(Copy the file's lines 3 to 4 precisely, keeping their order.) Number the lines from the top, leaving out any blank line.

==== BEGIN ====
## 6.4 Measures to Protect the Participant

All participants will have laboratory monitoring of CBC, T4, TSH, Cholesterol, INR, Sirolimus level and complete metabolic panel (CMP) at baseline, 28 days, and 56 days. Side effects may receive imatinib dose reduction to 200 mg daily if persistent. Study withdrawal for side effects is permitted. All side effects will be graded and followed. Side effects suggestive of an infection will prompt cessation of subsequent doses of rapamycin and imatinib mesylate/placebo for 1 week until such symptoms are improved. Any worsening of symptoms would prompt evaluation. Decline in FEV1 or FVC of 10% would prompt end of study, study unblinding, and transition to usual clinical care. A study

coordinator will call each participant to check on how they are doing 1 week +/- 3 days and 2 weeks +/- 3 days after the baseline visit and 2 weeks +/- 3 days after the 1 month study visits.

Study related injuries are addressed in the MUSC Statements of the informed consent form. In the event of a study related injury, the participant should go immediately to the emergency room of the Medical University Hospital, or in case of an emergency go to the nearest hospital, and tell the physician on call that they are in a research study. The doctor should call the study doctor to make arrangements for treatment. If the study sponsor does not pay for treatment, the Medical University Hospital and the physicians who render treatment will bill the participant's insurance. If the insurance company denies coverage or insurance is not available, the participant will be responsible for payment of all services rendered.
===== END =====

coordinator will call each participant to check on how they are doing 1 week +/- 3 days and 2 weeks +/- 3 days after the baseline visit and 2 weeks +/- 3 days after the 1 month study visits.

Study related injuries are addressed in the MUSC Statements of the informed consent form. In the event of a study related injury, the participant should go immediately to the emergency room of the Medical University Hospital, or in case of an emergency go to the nearest hospital, and tell the physician on call that they are in a research study. The doctor should call the study doctor to make arrangements for treatment. If the study sponsor does not pay for treatment, the Medical University Hospital and the physicians who render treatment will bill the participant's insurance. If the insurance company denies coverage or insurance is not available, the participant will be responsible for payment of all services rendered.